In the summer of 1996, Los del Rio sparked a worldwide dancing epidemic by releasing the annoyingly catchy tune Macarena.
It changed dance parties and weddings forever. The song was catchy, the dance was infectious – but have you ever actually listened to the lyrics?
Now, if you’re one of the many that only ever heard and danced to the Spanish version, if you don’t speak Spanish, chances are you’d have no idea what the lyrics were.
But there’s also a ’90s English version. And if you listen closely, it’s a tad more inappropriate than most of us would have imagined.
It begins in the first verse, right after the lyrics: “When I dance they call me Macarena, and the boys they say ‘que estoy buena’…”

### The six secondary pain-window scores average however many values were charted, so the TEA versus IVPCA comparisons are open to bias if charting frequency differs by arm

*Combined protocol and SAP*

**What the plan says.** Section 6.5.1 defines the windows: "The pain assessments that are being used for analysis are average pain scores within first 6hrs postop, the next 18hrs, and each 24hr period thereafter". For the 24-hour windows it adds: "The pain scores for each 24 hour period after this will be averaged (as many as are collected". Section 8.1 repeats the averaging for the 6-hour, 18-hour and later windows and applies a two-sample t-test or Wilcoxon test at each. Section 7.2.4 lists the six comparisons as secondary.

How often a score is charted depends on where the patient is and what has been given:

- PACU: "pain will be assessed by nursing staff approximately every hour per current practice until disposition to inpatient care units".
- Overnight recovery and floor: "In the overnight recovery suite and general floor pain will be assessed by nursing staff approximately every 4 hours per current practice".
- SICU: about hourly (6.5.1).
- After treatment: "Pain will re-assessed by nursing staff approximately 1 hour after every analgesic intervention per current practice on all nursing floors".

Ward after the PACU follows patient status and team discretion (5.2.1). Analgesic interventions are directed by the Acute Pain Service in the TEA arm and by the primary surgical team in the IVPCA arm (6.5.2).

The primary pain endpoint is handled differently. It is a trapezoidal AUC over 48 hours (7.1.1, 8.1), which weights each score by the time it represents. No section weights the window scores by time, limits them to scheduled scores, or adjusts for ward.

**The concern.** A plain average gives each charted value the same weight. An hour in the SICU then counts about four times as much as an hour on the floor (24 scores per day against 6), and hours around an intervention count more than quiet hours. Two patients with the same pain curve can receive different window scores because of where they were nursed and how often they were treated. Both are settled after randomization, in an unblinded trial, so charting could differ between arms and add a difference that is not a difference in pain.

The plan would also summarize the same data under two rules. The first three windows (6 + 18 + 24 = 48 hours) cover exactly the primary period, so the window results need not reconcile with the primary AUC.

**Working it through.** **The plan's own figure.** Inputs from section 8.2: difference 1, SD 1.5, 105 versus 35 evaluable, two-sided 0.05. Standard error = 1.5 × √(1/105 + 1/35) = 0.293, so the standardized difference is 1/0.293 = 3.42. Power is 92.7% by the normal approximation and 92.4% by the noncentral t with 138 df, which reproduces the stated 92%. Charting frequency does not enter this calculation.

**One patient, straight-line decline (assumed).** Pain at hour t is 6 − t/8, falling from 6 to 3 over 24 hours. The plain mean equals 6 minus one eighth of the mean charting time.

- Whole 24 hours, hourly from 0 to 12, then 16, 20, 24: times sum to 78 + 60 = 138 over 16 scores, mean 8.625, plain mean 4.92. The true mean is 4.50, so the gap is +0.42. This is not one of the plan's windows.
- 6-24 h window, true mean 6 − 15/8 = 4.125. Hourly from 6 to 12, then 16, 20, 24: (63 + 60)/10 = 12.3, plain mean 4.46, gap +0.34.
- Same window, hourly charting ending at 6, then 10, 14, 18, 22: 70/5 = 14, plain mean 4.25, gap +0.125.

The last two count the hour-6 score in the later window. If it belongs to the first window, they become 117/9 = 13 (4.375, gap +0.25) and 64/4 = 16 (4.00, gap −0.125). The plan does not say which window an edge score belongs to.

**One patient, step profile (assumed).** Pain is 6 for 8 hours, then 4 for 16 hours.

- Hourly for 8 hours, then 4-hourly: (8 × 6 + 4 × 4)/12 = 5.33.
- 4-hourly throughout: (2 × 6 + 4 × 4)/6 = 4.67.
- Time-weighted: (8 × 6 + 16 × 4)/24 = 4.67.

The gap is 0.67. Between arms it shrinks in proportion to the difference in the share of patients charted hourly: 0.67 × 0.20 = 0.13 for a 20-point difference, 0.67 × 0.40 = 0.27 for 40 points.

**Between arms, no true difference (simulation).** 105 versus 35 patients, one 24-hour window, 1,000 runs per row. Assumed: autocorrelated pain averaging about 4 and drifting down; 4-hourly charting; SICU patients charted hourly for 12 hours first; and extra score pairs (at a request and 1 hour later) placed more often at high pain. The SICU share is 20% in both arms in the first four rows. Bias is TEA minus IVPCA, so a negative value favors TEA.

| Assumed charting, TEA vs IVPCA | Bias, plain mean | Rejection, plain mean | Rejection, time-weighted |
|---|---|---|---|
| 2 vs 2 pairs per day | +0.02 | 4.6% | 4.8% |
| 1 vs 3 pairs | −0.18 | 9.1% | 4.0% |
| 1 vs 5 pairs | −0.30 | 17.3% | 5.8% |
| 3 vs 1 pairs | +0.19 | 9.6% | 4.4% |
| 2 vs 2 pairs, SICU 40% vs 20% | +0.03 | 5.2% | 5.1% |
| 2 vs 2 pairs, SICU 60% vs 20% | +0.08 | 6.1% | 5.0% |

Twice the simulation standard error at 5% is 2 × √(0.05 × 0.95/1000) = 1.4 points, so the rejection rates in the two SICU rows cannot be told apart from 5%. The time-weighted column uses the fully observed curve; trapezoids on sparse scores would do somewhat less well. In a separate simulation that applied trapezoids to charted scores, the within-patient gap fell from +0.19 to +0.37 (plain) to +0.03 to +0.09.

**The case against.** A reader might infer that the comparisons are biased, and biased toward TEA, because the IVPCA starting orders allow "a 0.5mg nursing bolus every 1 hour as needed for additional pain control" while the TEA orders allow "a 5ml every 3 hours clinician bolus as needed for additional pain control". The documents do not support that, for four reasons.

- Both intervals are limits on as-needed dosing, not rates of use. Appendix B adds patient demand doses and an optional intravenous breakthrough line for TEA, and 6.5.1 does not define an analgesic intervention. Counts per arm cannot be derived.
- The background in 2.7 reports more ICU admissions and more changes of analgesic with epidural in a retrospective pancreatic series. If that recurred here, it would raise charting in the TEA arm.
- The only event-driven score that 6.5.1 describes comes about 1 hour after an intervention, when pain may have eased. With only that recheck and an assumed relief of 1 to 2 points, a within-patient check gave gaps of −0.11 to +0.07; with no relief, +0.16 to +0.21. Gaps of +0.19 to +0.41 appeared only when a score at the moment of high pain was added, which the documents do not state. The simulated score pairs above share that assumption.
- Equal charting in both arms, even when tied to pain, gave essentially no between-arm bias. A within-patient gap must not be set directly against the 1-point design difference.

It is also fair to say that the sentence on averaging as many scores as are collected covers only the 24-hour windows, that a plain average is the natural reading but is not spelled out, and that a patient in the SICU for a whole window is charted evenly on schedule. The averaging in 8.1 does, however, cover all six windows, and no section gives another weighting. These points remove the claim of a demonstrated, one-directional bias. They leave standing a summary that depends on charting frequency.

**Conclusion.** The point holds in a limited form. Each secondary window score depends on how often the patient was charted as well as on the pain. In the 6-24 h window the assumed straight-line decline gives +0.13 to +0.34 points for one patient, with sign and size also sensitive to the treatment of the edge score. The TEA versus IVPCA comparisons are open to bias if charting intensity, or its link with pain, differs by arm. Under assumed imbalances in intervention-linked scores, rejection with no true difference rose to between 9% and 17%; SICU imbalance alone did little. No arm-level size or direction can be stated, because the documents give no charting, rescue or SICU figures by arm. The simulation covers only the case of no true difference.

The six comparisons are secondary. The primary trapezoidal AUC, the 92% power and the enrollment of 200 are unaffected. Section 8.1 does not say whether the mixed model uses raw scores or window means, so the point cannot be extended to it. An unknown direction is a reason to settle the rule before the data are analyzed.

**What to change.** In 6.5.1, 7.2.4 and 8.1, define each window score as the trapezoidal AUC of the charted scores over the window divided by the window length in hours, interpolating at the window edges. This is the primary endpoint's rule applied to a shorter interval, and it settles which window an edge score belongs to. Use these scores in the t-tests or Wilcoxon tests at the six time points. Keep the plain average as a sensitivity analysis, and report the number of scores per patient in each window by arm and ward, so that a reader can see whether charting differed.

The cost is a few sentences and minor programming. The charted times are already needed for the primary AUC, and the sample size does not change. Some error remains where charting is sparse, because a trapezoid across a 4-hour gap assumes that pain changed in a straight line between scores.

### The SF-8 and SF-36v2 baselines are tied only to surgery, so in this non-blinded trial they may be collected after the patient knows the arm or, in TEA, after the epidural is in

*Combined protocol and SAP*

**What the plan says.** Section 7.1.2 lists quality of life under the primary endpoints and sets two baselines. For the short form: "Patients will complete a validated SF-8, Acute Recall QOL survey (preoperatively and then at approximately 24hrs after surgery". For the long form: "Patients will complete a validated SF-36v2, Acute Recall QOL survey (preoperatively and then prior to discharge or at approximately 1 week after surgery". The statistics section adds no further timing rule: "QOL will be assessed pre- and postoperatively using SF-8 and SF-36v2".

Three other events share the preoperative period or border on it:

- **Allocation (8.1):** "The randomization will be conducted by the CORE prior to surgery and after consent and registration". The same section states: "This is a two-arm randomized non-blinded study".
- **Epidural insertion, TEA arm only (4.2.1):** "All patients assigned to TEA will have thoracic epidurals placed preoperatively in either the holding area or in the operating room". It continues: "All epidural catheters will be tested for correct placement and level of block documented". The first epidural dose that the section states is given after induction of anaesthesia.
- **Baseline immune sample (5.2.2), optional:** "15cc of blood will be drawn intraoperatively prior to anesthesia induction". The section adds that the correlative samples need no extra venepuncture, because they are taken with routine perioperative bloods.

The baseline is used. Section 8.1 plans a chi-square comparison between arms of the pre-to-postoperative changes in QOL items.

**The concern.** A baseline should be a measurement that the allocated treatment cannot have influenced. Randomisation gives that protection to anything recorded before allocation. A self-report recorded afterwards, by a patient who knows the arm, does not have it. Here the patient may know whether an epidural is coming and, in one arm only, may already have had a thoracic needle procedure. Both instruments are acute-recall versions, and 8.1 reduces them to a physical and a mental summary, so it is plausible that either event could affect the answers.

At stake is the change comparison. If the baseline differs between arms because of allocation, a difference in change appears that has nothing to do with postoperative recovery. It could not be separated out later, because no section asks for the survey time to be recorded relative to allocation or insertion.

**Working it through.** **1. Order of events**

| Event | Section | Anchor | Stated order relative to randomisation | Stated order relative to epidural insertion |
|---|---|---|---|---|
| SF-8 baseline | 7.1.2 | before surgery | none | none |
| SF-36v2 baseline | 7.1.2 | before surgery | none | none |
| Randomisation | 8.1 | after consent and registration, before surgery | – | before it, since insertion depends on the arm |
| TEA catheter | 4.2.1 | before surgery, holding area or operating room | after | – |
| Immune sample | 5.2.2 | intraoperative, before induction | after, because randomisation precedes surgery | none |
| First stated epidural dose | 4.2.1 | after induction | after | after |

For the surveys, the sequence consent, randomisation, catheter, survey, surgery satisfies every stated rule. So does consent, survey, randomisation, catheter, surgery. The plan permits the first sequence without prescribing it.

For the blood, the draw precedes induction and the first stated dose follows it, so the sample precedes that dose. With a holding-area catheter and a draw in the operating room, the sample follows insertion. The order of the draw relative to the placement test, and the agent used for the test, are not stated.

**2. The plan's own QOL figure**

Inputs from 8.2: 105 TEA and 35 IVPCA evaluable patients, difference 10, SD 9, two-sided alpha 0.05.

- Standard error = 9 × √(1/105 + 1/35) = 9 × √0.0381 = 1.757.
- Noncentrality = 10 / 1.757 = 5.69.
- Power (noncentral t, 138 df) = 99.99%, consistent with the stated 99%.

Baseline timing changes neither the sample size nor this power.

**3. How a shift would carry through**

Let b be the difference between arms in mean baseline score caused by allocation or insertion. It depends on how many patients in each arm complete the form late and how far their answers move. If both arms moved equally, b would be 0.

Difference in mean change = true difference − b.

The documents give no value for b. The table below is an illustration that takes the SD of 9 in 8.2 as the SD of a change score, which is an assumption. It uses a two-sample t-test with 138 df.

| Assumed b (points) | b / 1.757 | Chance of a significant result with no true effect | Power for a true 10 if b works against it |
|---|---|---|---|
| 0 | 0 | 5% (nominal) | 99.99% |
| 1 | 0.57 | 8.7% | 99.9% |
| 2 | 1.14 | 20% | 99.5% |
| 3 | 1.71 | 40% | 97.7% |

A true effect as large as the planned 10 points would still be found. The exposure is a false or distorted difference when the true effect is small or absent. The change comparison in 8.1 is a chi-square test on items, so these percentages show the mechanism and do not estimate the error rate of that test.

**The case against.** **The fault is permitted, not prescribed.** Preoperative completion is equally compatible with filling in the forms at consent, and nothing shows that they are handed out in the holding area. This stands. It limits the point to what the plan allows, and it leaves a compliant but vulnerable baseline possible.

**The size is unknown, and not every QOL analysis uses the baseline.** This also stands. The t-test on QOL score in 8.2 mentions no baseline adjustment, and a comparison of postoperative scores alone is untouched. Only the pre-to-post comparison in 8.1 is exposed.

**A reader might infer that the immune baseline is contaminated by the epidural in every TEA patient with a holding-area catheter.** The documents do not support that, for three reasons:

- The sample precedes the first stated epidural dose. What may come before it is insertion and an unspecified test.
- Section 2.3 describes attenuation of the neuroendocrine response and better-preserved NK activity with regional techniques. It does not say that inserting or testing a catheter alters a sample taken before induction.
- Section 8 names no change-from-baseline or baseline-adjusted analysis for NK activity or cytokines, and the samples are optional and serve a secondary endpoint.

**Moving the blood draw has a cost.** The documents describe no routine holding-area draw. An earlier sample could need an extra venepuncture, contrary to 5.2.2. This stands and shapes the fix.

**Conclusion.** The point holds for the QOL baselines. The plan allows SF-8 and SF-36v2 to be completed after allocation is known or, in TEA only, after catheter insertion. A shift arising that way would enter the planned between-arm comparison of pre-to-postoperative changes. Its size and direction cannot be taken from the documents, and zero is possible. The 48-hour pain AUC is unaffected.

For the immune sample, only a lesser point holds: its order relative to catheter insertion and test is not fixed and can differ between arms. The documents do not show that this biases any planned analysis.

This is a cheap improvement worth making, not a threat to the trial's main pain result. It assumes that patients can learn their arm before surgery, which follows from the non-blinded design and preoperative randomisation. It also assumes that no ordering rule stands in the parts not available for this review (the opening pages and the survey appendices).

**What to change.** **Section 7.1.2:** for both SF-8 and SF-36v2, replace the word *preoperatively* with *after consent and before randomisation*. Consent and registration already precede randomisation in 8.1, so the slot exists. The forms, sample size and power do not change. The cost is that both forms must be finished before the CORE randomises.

So Macarena is a woman. And she’s a siren. She entices young men to come and dance with her, and if she fancies them, she may even take them home with her. Nothing too unusual.
But then things get more explicit.
The second verse goes a little something like this:
Now, don’t you worry ‘bout my boyfriend, the boy whose name is Vittorino.
Ha, I don’t want him, couldn’t stand him, he was no good so I.
Then comes the horrifying, sinister laugh. And we can all pretty much guess what happens next – Macarena has a boyfriend and she doesn’t hide that she plays on the side.
Then, it becomes very clear what’s happening at the end of the second verse:
Now come, what was I supposed to do?
He was out of town, and his two friends were soooooo fine.
Basically, the macarena, the song we all danced to as children and at weddings, is about a woman who waits until her boyfriend is out of town and then bangs his two friends at the same time.
Sorry, ’90s kids.